To the extent that this definition of "disability" differs from that under the ADA, it is the more restrictive of the two. It requires "prevention," i.e. complete rather than substantial impairment, of a "normal bodily function," rather than a major life activity. Sweet at *9. As discussed above, Aquinas does not suffer from a substantial impairment of a major life activity; for the same reasons, her fibromyalgia does not prevent the exercise of any "normal bodily function." Her condition limits her endurance for physical labor, but it does not prevent her from working. Accordingly, FedEx is entitled to summary judgment on Aquinas's NYHRL claims.
2. Plaintiff's Claim for Breach of Contract
Aquinas also claims that defendant breached its contract with her by failing to follow the policies contained in its employee handbook. In particular, she alleges that FedEx applied its disciplinary procedures differently to her than to similar, non-disabled employees, in violation of its stated policies against discrimination. (Amended Complaint at 11; Pl. Dep. Tr. at 301, 306.) Presumably she intends to argue that this unequal treatment rendered her termination wrongful under the terms of her employment agreement with FedEx. (See Plaintiff's Response to Motion at P 8.) It is not necessary to reach the merits of this contention, however, because Aquinas has failed to show that the employee handbook constitutes a binding contract.
Pursuant to New York law, an employer retains its traditional right to terminate any employment arrangement at will, unless that right is limited by statute or by contractual provision. Murphy v. American Home Products Corp., 58 N.Y.2d 293, 305, 461 N.Y.S.2d 232, 237, 448 N.E.2d 86, 91 (1983). Aquinas's original employment contract contains no such limiting clause; to the contrary, it provides that her employment "shall be for an indefinite period and may be terminated at any time." (Pl. Dep. Exh. 6 - final page.) Nor has Aquinas presented any evidence to support her claim that the terms of her employment handbook altered her at-will relationship with FedEx. In the first place, she has pointed to no "express limitation" in the manual, see Murphy, at 304; but even if the handbook policies that she has cited are liberally construed to be limiting provisions, they cannot contractually bind FedEx, as a matter of law, in the absence of substantial evidence that FedEx intended to limit its rights and that Aquinas actually relied on the contents of the handbook at the time she was hired. Weiner v. McGraw-Hill, Inc. 57 N.Y.2d 458, 464, 457 N.Y.S.2d 193, 197, 443 N.E.2d 441, 445 (1983); Wexler v. Newsweek, Inc., 109 A.D.2d 714, 487 N.Y.S.2d 330; Skelly v. Visiting Nurses' Ass'n of Capital Regions, Inc., 210 A.D.2d 683, 619 N.Y.S.2d 879 (3d Dept. 1994). Because Aquinas has not met these evidentiary burdens, defendant is entitled to summary judgment on plaintiff's claim of breach of contract.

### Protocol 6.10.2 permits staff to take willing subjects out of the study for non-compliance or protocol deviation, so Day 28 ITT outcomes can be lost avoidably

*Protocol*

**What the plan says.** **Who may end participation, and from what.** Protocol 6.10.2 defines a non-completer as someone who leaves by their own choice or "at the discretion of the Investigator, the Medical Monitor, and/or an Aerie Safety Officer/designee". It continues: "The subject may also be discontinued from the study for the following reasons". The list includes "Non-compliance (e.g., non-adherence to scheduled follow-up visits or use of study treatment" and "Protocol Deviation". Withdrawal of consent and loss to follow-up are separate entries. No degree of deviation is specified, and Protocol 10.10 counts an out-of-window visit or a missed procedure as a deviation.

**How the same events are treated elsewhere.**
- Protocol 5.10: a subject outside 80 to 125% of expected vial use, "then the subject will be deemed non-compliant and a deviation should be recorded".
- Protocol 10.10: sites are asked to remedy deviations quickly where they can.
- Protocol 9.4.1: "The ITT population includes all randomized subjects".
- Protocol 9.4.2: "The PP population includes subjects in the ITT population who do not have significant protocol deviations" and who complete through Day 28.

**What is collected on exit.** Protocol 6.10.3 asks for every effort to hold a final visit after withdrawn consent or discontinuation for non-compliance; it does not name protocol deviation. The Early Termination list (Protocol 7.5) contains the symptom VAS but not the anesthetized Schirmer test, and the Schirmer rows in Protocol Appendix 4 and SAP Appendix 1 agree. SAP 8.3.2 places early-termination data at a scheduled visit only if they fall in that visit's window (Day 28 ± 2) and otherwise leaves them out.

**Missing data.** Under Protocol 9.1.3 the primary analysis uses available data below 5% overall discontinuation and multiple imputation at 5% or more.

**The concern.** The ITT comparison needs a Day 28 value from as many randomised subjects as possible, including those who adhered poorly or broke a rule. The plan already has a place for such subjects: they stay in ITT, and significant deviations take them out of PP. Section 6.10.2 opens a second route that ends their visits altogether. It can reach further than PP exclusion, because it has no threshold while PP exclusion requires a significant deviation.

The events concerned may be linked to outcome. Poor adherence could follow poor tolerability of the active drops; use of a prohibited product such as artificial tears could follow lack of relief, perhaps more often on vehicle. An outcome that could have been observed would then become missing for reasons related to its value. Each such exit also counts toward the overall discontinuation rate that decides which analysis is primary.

For the foregoing reasons, defendant's motion for summary judgment is granted and the Clerk of Court is directed to dismiss the complaint with prejudice.
DATED: New York, New York
September 26, 1996
Sidney H. Stein, U.S.D.J.
© 1992-2004 VersusLaw Inc.